The current Maynard Post Office building originated as the Assabet and Middlesex Boarding House: a structure with a whopping 39 rooms, 4 tubs, and 12 toilets. In 1934, the Boarding House was purchased and became Maynard’s first official Town Hall. That building has stood here since 1963.
Before inhabiting the present location, the Post Office was housed in a number of different locales, including the former Maynard block – now the Masonic block – where the Boston Bean House and other businesses exist today. Amory Maynard was the town’s first postmaster. In the early days of Maynard, the town was too small for city delivery – the present system of postmen delivering mail door-to-door – so townspeople had to pick up their mail at the post office. Every evening, the Post Office crowded with immigrant mill workers hoping to send money home to their families overseas. As the town of Maynard grew, the Post Office was forced to grow with it. When it could no longer keep up with the influx of mail, the Postal Service had no choice but to move to this larger building. Finally, in 1920, the population grew large enough for city delivery to come to Maynard.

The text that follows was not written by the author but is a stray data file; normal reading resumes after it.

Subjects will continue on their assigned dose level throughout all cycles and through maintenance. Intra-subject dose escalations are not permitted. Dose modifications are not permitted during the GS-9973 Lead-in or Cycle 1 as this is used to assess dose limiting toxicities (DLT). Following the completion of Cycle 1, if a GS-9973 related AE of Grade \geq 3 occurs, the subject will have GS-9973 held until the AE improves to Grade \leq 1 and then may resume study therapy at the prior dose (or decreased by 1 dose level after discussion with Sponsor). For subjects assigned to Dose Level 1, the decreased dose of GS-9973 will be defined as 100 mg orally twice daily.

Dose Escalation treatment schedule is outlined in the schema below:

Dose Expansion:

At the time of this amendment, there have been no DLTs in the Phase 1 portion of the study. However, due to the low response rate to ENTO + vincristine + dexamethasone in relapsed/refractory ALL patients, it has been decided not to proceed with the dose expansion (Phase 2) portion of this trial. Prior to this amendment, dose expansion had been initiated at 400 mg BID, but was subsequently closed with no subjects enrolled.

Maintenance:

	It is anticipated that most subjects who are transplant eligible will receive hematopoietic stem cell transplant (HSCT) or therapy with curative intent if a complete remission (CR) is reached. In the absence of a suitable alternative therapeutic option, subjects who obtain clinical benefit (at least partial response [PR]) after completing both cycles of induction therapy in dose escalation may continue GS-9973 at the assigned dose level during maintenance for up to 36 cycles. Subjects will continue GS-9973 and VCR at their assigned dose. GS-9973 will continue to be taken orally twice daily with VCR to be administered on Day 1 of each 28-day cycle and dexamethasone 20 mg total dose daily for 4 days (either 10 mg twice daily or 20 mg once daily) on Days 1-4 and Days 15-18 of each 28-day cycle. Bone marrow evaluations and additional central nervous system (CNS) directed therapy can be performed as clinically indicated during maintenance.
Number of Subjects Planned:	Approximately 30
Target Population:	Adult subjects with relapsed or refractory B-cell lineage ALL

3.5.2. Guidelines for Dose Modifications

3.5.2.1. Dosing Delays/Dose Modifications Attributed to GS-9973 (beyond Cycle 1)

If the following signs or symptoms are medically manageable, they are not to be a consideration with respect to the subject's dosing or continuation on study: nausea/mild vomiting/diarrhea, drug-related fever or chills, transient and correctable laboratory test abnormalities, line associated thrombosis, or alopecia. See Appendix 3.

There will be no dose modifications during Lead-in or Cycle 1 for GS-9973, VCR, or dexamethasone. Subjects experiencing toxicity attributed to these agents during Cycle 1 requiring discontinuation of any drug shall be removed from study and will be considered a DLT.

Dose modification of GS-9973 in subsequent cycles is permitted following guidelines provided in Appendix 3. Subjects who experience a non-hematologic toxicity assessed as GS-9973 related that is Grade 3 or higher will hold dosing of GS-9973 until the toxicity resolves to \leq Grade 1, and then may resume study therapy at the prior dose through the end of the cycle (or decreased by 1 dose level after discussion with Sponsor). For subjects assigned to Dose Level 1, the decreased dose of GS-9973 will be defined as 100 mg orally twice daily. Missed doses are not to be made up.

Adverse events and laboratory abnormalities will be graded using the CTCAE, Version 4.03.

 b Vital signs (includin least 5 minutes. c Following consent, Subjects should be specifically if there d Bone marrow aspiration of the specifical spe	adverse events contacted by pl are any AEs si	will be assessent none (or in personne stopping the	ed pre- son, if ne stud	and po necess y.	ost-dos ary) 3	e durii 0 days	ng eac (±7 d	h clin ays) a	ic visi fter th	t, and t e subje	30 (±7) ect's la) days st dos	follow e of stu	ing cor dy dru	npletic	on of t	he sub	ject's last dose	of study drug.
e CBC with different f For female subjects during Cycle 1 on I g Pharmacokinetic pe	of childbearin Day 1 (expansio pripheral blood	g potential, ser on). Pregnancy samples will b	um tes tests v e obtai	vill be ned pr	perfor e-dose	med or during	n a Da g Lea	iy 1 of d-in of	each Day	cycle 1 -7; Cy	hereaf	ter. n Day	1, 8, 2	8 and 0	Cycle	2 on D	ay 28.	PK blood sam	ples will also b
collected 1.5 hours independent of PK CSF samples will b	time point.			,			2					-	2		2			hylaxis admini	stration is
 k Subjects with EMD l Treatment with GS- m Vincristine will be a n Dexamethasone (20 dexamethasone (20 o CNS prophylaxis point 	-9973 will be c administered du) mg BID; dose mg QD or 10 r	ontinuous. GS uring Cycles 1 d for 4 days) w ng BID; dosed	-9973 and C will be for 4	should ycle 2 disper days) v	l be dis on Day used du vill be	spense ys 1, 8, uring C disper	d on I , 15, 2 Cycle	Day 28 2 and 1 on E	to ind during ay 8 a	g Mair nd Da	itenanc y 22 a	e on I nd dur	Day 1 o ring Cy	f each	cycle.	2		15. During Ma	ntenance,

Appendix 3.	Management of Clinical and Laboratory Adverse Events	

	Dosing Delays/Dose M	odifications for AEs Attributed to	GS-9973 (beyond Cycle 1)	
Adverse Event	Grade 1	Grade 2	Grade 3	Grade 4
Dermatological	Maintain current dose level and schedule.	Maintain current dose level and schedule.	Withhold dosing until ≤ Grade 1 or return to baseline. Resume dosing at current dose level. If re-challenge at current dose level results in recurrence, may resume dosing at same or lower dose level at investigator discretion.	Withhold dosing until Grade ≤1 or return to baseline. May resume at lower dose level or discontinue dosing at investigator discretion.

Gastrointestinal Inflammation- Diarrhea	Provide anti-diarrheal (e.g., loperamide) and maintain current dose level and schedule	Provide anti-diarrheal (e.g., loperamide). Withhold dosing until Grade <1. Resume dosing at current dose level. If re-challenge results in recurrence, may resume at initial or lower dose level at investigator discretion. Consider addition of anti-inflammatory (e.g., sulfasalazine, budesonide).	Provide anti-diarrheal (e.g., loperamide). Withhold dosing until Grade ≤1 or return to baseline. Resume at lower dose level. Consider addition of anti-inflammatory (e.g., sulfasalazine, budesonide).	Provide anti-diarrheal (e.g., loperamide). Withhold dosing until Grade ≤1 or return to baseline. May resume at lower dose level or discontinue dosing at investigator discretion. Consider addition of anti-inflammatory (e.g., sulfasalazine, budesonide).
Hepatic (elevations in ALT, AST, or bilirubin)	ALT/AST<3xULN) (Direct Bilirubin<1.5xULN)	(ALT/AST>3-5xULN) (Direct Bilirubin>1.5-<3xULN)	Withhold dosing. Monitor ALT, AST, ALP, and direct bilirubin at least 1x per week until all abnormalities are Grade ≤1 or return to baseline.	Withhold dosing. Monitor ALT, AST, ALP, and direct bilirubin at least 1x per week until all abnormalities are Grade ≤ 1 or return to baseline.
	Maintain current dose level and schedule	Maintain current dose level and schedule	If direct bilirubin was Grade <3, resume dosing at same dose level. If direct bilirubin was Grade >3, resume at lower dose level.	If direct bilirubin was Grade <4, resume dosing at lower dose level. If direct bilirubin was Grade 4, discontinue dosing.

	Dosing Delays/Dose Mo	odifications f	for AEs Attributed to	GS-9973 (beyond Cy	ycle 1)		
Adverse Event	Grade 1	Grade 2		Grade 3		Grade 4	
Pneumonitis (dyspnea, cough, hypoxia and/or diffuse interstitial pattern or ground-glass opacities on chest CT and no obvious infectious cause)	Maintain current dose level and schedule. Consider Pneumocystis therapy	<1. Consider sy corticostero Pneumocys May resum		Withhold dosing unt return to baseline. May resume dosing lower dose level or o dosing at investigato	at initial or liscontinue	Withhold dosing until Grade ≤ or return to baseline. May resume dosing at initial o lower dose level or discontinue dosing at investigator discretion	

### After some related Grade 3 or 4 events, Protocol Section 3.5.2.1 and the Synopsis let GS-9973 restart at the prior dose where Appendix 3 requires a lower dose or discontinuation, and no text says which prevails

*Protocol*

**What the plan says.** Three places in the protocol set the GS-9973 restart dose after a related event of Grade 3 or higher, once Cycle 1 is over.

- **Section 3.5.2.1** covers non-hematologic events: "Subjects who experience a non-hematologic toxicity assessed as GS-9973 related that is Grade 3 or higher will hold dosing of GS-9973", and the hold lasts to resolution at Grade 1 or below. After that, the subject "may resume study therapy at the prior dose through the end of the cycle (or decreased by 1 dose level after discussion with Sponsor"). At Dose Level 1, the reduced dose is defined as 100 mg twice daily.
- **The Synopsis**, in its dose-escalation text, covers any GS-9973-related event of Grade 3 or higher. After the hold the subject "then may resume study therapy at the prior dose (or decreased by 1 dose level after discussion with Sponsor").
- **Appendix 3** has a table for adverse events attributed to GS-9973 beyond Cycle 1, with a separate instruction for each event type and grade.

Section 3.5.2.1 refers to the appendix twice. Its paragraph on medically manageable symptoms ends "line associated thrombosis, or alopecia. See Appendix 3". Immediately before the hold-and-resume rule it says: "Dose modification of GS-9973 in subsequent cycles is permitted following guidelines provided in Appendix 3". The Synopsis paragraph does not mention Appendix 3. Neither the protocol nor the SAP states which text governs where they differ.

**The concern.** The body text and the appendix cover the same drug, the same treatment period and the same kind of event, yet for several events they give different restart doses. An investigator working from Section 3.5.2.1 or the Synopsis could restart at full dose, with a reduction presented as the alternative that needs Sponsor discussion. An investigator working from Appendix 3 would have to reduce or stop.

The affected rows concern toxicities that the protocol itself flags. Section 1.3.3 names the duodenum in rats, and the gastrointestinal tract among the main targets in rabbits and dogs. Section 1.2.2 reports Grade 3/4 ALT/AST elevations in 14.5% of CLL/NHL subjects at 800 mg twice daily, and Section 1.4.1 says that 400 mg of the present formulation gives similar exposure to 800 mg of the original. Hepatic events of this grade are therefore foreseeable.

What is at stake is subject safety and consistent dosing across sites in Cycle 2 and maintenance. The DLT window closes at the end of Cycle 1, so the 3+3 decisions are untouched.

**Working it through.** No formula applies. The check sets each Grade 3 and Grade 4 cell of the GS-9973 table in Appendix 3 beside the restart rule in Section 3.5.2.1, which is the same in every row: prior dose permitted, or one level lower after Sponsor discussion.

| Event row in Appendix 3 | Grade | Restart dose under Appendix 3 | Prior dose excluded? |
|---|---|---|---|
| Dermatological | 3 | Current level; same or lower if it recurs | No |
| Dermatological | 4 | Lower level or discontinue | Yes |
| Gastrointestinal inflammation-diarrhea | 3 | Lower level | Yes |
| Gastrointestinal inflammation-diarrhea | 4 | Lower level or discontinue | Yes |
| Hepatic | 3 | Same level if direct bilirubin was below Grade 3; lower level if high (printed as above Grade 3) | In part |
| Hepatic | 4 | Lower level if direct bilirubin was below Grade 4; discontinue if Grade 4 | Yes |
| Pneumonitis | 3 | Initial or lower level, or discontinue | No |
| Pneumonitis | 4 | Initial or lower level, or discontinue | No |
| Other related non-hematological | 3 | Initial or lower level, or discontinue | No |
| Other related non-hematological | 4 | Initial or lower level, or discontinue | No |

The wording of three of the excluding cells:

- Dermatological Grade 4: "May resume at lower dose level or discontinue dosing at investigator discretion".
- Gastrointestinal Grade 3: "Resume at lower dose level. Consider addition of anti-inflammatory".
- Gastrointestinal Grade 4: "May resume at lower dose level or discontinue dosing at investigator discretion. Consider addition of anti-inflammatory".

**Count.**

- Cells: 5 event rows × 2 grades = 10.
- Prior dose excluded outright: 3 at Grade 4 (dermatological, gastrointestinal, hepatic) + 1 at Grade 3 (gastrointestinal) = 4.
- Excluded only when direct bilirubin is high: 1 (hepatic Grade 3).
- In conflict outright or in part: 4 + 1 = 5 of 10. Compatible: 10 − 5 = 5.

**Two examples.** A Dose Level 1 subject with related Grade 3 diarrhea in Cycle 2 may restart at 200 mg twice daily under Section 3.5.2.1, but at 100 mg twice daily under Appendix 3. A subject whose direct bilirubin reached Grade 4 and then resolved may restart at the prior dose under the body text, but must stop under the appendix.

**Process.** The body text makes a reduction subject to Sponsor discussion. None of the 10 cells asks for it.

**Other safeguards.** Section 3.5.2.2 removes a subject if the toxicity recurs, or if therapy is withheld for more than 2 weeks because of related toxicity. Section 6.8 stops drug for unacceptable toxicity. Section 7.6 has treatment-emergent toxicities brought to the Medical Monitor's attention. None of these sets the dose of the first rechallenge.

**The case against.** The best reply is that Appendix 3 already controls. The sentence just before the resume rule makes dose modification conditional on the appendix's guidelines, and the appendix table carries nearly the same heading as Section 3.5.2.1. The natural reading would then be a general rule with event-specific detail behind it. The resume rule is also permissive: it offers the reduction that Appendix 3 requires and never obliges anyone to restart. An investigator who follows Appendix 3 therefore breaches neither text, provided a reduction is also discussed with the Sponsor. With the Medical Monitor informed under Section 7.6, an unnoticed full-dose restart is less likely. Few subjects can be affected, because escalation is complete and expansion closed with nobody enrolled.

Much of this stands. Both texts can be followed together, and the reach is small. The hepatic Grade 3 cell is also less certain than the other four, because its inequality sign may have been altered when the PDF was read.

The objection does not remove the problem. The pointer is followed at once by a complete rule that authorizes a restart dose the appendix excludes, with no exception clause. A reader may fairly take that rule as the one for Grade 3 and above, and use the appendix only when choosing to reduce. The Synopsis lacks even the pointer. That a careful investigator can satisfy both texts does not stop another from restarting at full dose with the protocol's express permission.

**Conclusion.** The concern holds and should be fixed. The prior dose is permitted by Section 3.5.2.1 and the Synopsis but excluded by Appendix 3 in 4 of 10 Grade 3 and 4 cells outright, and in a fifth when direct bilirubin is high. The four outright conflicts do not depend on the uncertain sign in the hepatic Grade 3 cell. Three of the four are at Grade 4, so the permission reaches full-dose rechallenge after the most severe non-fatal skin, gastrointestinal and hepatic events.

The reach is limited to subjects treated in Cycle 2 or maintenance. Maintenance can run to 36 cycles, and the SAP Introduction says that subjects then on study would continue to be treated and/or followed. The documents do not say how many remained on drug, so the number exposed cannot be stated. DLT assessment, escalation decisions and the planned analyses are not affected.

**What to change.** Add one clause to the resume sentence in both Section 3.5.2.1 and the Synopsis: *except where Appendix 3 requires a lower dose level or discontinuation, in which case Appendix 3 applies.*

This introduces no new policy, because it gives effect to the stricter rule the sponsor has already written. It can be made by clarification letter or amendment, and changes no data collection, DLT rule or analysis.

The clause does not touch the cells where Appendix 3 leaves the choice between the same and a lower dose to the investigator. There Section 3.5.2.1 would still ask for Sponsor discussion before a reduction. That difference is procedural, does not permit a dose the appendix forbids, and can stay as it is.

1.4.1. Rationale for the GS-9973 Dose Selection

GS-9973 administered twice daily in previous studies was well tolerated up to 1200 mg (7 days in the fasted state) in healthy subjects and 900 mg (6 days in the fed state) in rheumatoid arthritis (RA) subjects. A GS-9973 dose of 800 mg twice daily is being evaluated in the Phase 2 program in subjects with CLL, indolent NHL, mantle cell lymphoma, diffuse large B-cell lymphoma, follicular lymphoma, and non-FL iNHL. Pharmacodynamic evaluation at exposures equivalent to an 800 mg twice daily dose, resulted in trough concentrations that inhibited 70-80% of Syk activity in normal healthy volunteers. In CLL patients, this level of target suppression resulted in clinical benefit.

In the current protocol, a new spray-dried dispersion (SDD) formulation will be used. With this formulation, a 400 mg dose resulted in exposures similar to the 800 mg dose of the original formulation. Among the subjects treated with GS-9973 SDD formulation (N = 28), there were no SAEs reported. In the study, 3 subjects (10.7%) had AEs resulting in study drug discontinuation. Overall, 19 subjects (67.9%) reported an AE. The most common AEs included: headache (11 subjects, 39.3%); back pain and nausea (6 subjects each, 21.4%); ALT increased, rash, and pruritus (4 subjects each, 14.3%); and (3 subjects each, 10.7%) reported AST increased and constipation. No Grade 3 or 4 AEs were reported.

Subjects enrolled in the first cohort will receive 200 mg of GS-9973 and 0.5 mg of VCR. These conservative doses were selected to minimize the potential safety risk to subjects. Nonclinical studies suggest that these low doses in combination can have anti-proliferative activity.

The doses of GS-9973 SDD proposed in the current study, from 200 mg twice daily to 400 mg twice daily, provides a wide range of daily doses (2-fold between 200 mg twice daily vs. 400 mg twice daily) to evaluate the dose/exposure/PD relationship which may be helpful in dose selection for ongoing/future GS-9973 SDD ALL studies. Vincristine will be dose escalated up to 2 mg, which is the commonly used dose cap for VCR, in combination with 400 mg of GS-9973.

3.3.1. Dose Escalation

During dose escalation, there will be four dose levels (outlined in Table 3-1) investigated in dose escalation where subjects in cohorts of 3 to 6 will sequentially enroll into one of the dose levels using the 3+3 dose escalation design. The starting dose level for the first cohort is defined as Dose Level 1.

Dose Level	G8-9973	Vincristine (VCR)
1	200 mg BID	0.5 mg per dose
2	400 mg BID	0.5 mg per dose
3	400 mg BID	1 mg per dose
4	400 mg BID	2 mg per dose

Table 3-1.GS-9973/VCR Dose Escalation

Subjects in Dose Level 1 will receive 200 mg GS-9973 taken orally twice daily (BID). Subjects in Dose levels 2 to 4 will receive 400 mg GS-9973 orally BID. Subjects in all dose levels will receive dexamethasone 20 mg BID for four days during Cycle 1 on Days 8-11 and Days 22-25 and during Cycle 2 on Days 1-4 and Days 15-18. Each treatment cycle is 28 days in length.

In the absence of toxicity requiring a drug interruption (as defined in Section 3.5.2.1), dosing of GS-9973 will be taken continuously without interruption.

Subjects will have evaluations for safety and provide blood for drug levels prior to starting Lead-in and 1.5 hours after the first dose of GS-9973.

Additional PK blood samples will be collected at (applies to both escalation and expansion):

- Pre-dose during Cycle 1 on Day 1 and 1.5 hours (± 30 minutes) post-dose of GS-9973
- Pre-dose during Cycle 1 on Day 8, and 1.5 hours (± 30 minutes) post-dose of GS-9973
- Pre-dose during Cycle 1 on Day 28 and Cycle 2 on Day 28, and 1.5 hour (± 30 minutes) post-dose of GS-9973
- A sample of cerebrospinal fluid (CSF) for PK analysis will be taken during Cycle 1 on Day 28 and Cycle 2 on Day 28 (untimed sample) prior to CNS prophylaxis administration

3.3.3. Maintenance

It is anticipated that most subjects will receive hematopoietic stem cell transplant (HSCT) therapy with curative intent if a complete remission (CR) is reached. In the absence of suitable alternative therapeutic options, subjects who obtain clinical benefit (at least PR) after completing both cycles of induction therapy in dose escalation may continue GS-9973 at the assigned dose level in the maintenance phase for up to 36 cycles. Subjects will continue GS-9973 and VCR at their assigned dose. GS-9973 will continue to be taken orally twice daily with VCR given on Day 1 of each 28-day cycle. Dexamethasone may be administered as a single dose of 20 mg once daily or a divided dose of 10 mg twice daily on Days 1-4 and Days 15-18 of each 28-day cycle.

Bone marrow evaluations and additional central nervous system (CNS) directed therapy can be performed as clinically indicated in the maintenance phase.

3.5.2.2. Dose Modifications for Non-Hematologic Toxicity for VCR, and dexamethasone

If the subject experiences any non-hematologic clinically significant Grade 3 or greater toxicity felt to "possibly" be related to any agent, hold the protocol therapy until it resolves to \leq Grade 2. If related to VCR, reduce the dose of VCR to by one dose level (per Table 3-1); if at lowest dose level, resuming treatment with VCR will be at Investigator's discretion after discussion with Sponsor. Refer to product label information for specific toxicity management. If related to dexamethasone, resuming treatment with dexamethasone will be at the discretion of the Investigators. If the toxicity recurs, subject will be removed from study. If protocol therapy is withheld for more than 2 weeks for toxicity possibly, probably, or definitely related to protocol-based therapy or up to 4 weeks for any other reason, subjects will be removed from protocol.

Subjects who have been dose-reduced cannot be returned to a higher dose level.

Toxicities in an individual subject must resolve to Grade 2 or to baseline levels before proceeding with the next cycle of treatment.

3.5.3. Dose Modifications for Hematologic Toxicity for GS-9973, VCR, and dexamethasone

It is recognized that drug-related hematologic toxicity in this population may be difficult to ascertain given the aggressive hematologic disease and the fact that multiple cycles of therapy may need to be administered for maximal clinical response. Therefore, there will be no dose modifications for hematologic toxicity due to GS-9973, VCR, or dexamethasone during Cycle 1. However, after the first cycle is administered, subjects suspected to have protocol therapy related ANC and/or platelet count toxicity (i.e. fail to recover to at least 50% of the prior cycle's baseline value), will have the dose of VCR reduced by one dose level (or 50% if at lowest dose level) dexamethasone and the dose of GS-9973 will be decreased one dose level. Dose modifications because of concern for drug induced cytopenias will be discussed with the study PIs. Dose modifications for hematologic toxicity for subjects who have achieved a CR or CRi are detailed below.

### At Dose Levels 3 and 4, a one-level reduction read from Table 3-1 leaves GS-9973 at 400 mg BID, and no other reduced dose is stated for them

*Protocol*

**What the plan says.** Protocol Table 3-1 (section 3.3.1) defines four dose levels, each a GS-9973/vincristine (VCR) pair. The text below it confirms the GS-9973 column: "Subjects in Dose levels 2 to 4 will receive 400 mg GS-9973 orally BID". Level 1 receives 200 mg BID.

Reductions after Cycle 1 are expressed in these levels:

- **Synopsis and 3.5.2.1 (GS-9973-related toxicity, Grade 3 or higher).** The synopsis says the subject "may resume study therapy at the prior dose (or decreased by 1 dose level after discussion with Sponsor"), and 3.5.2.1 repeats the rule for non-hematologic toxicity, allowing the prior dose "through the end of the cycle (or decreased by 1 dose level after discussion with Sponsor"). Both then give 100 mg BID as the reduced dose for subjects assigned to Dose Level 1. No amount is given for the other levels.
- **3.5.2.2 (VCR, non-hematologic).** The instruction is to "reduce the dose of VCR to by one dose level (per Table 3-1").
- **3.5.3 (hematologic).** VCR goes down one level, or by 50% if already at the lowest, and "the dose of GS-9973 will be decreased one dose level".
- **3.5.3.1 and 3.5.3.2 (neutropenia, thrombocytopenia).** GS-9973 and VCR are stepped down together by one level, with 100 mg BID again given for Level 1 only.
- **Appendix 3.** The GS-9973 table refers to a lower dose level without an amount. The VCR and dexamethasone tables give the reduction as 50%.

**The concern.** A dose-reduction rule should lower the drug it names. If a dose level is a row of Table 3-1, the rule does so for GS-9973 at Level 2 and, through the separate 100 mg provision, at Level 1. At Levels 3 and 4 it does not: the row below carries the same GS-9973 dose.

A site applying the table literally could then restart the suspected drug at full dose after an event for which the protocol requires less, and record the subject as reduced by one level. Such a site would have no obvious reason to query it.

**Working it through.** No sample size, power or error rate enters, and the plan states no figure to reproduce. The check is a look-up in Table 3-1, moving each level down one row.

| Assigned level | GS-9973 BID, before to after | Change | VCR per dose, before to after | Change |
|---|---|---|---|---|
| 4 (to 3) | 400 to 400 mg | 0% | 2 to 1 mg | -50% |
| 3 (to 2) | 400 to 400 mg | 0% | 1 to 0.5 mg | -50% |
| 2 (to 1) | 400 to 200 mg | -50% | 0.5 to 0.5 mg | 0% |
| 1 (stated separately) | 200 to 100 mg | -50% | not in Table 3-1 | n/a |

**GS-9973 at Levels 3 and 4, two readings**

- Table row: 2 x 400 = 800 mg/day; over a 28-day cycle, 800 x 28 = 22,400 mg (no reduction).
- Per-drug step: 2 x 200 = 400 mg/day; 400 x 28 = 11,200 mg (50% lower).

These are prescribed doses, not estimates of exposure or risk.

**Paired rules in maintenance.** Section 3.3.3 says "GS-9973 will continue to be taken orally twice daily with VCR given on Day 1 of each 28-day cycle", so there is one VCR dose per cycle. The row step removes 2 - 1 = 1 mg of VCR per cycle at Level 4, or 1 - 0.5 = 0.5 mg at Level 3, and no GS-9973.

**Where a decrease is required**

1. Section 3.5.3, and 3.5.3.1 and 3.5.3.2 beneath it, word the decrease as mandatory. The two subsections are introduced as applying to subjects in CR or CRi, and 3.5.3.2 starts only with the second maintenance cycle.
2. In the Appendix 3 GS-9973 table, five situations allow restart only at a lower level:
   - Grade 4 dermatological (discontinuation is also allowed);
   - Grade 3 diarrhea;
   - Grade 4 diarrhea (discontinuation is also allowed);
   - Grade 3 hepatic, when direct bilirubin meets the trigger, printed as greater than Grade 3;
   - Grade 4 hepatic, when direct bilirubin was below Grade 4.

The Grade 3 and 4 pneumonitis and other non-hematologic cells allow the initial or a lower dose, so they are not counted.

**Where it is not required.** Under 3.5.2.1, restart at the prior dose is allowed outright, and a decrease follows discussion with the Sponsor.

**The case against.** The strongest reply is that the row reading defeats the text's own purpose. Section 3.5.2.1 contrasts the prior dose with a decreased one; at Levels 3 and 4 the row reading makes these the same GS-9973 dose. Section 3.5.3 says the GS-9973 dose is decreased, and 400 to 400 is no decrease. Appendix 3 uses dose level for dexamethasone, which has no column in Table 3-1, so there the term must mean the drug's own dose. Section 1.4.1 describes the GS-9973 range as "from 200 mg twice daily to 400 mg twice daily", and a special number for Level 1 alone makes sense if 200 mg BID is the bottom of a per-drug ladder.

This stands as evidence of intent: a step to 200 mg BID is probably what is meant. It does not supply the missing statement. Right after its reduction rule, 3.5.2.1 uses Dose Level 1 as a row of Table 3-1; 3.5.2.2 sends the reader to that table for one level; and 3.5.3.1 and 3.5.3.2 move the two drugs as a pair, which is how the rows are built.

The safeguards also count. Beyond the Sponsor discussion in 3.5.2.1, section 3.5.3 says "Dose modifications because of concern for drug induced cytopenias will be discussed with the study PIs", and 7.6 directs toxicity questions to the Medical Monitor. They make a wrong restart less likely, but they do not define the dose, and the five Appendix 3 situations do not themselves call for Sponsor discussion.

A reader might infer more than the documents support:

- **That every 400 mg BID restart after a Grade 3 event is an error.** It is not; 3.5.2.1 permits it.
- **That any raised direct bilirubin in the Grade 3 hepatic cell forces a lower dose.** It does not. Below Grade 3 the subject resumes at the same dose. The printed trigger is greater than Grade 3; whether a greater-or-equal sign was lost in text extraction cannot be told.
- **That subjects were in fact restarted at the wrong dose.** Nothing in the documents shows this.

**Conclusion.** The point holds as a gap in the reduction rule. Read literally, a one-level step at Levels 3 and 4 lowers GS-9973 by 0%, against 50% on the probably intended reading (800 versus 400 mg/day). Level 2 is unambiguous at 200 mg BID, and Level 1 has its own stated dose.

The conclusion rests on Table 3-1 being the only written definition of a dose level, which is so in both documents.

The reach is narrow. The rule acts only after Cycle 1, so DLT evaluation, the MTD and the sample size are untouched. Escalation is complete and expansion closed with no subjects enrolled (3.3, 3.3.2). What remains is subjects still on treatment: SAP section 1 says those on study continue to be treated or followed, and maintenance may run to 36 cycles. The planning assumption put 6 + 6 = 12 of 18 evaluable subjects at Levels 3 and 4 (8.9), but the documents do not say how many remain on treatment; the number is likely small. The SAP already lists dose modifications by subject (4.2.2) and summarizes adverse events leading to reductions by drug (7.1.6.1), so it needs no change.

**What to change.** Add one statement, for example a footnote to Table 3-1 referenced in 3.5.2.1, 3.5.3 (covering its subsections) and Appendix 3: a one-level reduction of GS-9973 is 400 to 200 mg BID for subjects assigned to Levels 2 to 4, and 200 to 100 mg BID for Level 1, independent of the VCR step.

Today, the Post Office receives mail four times a day from all over the country. The mail is sorted by machine before being delivered by the friendly neighborhood postmen and women we all know and love.